If you’re feeling ambitious, read this study from the National Institutes of Health, The Simplicity Principle in Perception and Cognition, where researcher Jacob Feldman explains why people are biased toward simplicity. If you’re not up for it, we’ve summarized a few of its principles for you.
Most information is thrown away
The brain’s circuitry seems to minimize complexity involuntarily, throwing away almost all information as soon as it arrives. There are different theories on how much information the brain can hold onto when making a decision. Hint: 20 bullet points are too many. So are 10. For most people, so are five.
Memory and landmarks
The brain compresses information before storing it. So, in marketing, we need to pre-compress messages and create landmarks of ideas that are easy to remember, adding repetition. Once you’ve done that, it’s easier for people to manage subsequent information.
The risk of misinterpretation
The mind prefers a world where the assumption is underlying regularity. If confronted with complexity, there’s a high probability the brain is going to ignore it. It could also choose to simplify the content in a manner that it thinks makes sense — which could be the wrong interpretation. That feels like a potential problem for a marketer, doesn’t it?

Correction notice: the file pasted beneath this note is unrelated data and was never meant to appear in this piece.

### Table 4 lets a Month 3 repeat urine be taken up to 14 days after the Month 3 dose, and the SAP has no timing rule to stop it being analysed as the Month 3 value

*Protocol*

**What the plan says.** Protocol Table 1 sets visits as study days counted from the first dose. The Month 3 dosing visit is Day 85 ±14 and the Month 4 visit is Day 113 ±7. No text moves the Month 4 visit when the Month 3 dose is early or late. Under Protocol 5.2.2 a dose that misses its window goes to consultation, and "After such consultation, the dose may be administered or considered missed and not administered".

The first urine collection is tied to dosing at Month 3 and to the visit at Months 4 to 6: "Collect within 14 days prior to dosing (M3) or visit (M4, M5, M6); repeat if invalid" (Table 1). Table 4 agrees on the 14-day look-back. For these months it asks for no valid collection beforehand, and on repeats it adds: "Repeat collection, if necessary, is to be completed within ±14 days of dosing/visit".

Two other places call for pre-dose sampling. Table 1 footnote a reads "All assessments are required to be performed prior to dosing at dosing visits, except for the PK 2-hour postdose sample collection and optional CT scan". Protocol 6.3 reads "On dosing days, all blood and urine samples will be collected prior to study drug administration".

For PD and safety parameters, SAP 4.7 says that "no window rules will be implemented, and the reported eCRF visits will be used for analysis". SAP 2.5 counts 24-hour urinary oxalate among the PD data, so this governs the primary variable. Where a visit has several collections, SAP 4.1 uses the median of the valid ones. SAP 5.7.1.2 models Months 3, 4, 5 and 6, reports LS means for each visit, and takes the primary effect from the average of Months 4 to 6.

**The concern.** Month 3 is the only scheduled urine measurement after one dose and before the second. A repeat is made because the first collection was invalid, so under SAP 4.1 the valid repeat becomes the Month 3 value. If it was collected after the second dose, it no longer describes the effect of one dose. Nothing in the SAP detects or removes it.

Visual cues are essential
The brain needs a center of attention. Without it, it has a tendency to wander around looking for an area of focus. So, give it a center of visual attention. If you need stronger evidence as to why, read the 2016 study by Jeffrey Wammes, Melissa Meade and Myra Fernandes on research on visual memory. It will make you think twice about including all those numbers and figures in your next ad.
Trying to impress people with your writing makes you look stupid
“Complex writing makes you look stupid.” That’s according to Dr. Jeremy Dean and his studies on cognitive fluency. Yet, B2B writers of all types still lean toward jargon-filled, convoluted sentences that they hope will make them look smart. Writing simply is hard, but it’s totally worth it because it stands out and connects. Even better, people may actually think you’re pretty smart.